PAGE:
WebReference.com - Part 4 of chapter 3 from Professional Java Web Services, Wrox Press Ltd. (1/6) | WebReference

WebReference.com - Part 4 of chapter 3 from Professional Java Web Services, Wrox Press Ltd. (1/6)

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Professional Java Web Services

Developing SOAP Services

[The following is a continuation of our series of excerpts from chapter 3 of the Wrox Press title, Professional Java Web Services. The code for the examples discussed in this excerpt can be downloaded from the Wrox Web site (free registration required).]

In this section we will dive into the details of creating a SOAP service. In this section we will discuss:

In order to illustrate some of topics discussed in the chapter we will look at parts of the Job Resumé Repository System that was introduced in the previous section.

Apache SOAP Architecture

The Apache SOAP server-side facilities allow code artifacts to be accessible from SOAP clients without the code artifacts having to be SOAP-aware. This means that no code has to be added to code artifacts to make them work with Apache SOAP. So in essence, the server-side facilities of Apache SOAP act as a bridge between SOAP clients and code artifacts. The following diagram illustrates this:

Apache SOAP Server-Side facilities

To help explain how this works let's go through the process of accessing a standard Java code artifact:

  1. The Apache SOAP run-time environment has to be configured to route requests to a particular code artifact. This is known as service registration or deployment. This is done using the command-line tool or the web-based administration tool that's provided with Apache SOAP. We discussed both methods in the Deploying and Running a "Hello World" Service section.

  2. An Apache SOAP client or another SOAP 1.1-compliant SOAP client sends an RPC-based SOAP request message to the Apache SOAP runtime. This request contains the name of the service and the name of methods to invoke.

  3. The Apache SOAP runtime validates that the service is registered and that the requested methods are marked for exposure to SOAP clients. If either validation fails, a SOAP Fault message is sent back to the SOAP client.

  4. The Apache SOAP runtime dispatches the RPC method request to the code artifact.

  5. The code artifact processes the method call and sends back a return value to the Apache SOAP run-time environment.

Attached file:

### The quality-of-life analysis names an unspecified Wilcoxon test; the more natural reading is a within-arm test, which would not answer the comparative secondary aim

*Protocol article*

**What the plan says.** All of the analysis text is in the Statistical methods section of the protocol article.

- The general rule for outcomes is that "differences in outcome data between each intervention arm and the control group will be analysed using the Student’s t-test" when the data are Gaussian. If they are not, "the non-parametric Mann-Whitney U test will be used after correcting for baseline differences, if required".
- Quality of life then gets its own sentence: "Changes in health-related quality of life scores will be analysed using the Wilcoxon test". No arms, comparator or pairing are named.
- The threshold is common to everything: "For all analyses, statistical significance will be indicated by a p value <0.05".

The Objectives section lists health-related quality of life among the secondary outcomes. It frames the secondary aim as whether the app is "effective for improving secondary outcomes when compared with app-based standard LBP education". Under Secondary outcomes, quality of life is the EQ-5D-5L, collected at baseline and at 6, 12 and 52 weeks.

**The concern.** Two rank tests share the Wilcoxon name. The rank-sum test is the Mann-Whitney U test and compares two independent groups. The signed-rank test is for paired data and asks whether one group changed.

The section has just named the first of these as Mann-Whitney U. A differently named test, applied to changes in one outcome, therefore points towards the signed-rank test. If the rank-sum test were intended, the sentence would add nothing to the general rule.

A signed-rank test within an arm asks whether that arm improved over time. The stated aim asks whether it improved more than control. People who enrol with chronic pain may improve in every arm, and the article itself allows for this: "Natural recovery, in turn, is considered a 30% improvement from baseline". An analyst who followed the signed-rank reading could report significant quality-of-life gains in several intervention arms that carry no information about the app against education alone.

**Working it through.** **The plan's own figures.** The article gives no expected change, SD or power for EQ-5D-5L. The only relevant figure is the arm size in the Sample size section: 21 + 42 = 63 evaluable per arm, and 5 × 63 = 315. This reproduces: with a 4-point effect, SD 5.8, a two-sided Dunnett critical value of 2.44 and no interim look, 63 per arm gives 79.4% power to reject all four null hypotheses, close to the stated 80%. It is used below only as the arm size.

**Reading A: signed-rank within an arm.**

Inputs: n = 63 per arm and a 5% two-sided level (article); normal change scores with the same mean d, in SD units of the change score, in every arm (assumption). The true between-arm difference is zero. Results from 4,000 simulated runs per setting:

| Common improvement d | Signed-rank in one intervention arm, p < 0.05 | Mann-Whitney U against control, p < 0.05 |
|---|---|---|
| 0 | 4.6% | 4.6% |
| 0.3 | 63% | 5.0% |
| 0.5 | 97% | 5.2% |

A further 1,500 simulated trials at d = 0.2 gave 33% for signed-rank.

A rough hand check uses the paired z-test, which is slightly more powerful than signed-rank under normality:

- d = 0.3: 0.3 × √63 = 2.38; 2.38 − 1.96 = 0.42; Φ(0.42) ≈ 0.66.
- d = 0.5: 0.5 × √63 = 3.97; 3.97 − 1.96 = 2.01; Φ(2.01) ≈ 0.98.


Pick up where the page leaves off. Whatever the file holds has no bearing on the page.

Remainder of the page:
6. The Apache SOAP runtime packages the return value in a SOAP response message and sends it back to the client.

Pluggable Provider Architecture

Code artifacts are supported within Apache SOAP through the Pluggable Provider architecture. This is a layer of abstraction between the Apache SOAP runtime and the components that know how to interact with the code artifacts, which are called Providers. A Provider is a Java class that is responsible for locating, loading, and invoking a code artifact. It also is responsible for packaging the return value into a SOAP Envelope when necessary. Apache SOAP provides Providers for each one of the default code artifacts. Below is a diagram of the architecture:

Apache SOAP Pluggable Provider Architecture

The architecture also provides support for User-Defined Providers; these are Providers that can be developed to handle other code artifacts. This would be useful if we had some code artifacts that we developed in a non-Java language that we wanted to make available as a service and we didn't want to invest the time or money in converting them to Java. For example, we might have some C++ classes that contain functionality that we want to make available as a service. Instead of rewriting the classes we could develop a Provider that knows how to handle C++ code artifacts. Likewise, we could write a Java Messaging Server (JMS) provider.


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Created: June 5, 2002
Revised: June 5, 2002

URL: http://webreference.com/programming/java/webservices/chap3/4/